1. Theme-park models are broken, because players can chew through content faster than developers can create new content. That's where the grind template comes in, because making you grind the same 6 dungeons in a loop for to turn in to get higher armor, so as to loop higher levels of the dungeons for , and so on.  It doesn’t matter who you are (Bioware)—only WoW had enough of a revenue stream and player base to support the content stream, and
    2. Sandbox models are currently broken--dumping people into a box with tools to grief/kill each other creates greifing/murder sims.  Because devs haven't done careful design work to make pro-social behavior necessary to success, sandboxes tend towards toxic behavior.

    Currently two developers recognize this, and have articulated plans to fix the broken models.

    1. EQ Next plans to fix theme-parks by leveraging procedural generation and player-base crowd sourcing to make new content. I don't know if it will work, but it is a creative attempt, and is not doing the exact same thing hoping there will magically be a different outcome.  At least they recognize the problem and offer a solution.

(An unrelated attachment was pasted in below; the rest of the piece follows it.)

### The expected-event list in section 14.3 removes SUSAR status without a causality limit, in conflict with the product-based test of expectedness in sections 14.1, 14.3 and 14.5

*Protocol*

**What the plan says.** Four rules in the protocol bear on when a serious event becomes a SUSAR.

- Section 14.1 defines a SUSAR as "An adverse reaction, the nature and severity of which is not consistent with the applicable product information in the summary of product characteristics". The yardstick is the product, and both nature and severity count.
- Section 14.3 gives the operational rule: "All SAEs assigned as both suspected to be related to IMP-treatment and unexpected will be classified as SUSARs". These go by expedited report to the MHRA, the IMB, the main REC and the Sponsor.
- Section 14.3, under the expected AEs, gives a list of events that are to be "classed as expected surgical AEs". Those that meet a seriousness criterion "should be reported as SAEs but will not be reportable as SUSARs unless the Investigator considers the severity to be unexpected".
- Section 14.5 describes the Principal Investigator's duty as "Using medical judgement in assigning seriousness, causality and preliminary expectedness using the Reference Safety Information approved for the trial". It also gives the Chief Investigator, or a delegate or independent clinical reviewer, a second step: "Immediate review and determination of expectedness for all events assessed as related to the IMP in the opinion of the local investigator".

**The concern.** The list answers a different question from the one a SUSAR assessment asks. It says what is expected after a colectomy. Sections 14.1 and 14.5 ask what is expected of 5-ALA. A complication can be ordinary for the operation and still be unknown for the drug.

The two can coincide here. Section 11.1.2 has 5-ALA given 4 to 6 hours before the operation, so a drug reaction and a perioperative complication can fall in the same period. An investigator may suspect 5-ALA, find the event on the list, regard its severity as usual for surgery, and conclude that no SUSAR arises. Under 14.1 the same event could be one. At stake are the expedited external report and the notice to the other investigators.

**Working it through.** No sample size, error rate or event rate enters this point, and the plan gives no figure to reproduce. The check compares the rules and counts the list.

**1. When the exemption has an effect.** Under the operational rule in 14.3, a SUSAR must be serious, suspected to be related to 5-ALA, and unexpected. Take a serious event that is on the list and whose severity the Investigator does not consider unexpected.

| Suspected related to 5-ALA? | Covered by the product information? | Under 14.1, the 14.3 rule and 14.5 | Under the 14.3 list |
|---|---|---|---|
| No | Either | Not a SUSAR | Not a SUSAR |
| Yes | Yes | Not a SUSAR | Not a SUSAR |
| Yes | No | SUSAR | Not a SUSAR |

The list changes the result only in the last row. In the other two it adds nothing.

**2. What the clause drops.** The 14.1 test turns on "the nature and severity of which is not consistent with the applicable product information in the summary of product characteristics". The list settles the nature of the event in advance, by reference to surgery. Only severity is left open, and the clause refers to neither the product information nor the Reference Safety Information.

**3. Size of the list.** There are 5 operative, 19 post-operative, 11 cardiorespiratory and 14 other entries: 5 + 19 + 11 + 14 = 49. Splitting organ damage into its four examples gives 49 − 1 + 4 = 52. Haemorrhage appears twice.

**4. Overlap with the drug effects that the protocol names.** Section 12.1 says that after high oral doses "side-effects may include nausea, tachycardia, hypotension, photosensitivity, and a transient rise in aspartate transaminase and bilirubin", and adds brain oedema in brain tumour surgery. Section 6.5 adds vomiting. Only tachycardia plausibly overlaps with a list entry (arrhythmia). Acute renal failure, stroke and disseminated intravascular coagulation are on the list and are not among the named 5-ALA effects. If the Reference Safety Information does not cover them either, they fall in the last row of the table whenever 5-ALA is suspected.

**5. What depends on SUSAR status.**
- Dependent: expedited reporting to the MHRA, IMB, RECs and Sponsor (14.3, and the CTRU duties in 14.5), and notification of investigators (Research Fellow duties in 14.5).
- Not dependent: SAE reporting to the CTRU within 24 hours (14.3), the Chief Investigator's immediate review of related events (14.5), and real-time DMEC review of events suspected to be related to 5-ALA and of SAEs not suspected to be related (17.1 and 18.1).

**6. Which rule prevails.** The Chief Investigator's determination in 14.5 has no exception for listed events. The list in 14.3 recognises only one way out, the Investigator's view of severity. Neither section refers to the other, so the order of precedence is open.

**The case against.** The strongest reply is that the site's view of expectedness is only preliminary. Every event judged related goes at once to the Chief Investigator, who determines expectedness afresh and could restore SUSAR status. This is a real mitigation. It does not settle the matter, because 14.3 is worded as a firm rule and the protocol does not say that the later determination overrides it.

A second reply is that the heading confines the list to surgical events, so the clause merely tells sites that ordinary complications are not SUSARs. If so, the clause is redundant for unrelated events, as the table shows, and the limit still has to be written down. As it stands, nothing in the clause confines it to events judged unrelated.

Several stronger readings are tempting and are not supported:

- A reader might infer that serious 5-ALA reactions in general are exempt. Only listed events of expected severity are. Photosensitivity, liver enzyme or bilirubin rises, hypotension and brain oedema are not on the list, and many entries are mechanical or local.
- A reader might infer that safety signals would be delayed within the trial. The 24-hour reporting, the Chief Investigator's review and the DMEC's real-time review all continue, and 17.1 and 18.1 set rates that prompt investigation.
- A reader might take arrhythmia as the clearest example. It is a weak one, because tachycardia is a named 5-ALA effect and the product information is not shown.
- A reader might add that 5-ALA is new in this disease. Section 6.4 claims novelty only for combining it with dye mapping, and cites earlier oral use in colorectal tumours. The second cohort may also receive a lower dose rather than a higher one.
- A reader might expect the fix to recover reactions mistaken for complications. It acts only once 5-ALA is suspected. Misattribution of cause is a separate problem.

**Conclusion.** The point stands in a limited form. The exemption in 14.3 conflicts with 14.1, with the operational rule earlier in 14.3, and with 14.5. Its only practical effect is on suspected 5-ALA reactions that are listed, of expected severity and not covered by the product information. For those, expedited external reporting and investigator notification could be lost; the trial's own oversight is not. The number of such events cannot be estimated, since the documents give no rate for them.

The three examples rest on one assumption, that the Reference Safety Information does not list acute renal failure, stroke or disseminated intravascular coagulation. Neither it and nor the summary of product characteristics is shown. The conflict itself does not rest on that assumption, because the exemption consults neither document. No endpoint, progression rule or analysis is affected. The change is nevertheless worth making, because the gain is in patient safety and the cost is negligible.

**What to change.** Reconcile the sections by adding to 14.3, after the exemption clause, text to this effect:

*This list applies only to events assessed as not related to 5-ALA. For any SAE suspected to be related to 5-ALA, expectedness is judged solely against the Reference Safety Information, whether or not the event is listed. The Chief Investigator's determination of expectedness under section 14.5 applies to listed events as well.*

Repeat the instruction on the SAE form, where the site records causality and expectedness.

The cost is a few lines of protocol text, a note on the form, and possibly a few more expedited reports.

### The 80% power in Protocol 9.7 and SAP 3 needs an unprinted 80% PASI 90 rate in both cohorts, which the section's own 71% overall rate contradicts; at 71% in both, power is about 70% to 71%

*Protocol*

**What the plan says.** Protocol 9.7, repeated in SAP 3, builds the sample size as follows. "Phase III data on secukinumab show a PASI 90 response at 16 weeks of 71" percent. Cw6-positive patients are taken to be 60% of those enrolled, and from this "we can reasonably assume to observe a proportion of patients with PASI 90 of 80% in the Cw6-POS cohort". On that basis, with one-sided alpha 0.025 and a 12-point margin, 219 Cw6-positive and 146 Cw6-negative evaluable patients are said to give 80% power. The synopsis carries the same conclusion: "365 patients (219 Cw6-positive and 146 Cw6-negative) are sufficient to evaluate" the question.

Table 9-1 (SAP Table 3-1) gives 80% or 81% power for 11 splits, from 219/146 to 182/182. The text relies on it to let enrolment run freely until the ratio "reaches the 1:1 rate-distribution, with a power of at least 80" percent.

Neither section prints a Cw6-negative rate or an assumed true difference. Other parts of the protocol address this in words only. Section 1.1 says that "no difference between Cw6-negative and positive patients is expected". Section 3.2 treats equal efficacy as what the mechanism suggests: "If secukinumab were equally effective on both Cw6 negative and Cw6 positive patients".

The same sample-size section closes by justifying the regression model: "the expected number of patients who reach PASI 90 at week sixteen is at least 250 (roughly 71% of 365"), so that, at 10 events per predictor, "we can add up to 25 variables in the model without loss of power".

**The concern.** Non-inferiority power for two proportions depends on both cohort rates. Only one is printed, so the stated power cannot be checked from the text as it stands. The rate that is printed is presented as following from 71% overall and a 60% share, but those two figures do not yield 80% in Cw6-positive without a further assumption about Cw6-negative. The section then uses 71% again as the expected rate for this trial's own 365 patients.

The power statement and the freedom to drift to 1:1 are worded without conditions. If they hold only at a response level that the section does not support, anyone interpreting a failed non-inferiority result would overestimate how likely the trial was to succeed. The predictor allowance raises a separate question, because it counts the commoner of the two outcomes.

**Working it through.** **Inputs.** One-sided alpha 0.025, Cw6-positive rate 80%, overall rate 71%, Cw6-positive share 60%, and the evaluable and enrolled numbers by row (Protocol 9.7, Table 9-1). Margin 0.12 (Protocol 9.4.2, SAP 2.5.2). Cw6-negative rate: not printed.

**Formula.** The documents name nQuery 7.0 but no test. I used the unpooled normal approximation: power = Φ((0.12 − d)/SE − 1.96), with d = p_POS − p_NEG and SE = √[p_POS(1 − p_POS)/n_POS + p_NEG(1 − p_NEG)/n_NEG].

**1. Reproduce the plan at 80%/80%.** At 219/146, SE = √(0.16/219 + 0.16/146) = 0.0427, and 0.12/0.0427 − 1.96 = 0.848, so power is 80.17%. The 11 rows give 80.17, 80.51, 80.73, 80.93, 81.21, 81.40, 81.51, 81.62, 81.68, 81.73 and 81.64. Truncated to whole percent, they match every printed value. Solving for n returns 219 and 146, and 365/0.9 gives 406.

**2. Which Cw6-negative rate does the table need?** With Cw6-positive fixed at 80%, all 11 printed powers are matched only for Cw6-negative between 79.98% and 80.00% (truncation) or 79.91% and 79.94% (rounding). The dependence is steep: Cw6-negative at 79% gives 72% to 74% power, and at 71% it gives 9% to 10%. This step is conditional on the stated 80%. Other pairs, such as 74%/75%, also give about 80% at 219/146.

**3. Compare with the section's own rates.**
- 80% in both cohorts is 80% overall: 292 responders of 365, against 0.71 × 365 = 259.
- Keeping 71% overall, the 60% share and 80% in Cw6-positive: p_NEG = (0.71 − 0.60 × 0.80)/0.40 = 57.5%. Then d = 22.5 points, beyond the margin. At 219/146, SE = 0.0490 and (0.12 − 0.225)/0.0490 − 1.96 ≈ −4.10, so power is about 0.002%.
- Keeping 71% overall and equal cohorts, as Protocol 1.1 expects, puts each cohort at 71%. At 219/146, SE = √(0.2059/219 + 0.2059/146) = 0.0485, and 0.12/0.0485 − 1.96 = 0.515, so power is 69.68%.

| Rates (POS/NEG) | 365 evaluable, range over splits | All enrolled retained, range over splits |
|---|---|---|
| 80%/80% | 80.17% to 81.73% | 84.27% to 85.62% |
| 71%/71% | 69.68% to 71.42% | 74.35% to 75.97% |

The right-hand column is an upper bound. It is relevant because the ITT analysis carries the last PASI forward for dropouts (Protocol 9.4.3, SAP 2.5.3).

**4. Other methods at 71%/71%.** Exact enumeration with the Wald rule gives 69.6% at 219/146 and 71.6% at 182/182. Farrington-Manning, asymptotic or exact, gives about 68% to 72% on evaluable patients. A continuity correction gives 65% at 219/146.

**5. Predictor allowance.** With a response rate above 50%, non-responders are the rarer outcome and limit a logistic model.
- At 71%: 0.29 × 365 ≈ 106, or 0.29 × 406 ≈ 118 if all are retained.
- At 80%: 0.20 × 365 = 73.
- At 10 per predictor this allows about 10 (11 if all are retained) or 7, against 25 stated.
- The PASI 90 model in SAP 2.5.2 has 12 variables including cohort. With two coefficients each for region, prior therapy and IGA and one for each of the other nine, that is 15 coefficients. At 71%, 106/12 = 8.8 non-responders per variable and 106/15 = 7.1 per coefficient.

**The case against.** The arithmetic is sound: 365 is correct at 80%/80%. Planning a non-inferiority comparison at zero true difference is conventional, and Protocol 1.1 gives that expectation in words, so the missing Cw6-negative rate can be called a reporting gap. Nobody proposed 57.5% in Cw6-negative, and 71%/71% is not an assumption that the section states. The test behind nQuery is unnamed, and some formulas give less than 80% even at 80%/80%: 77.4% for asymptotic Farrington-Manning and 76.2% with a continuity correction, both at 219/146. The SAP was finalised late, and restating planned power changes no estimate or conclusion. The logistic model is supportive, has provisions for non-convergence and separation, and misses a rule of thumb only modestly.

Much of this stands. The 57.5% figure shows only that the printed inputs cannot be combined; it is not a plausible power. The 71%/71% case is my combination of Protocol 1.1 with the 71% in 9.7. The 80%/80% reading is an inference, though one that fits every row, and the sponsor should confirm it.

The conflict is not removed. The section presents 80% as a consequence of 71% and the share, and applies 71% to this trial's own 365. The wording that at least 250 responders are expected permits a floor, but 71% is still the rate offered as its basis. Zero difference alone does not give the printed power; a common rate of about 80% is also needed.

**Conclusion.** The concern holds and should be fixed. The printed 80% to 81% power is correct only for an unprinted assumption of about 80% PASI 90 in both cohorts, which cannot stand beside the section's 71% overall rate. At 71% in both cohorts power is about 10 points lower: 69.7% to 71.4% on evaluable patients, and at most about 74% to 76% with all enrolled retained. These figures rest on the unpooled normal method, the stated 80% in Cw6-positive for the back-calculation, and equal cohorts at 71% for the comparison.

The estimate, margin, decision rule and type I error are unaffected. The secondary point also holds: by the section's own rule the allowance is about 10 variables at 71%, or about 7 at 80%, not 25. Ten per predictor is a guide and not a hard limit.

2. Pathfinder Online wants to fix sandboxes by a) making the interactions meaningful, and b)steering players away from toxic interactions.
      1. Since exp comes automatically over time, the way you progress is not by grinding mobs, but by developing your settlement.  I have spent the year gathering resources for our crafters, crafting essential items for our warriors (as a jeweler I make the essential "trophy charms" that sort of act like spellbooks for fighter special maneuvers), making friends and allies from other settlements, grinding PvE escalations for spells/recipes and victory markers (it's kinda fun, but it is also kind of grindy), and expanding/protecting (and recently losing) the territory that gates how high the settlement can train (this usually involves PvP).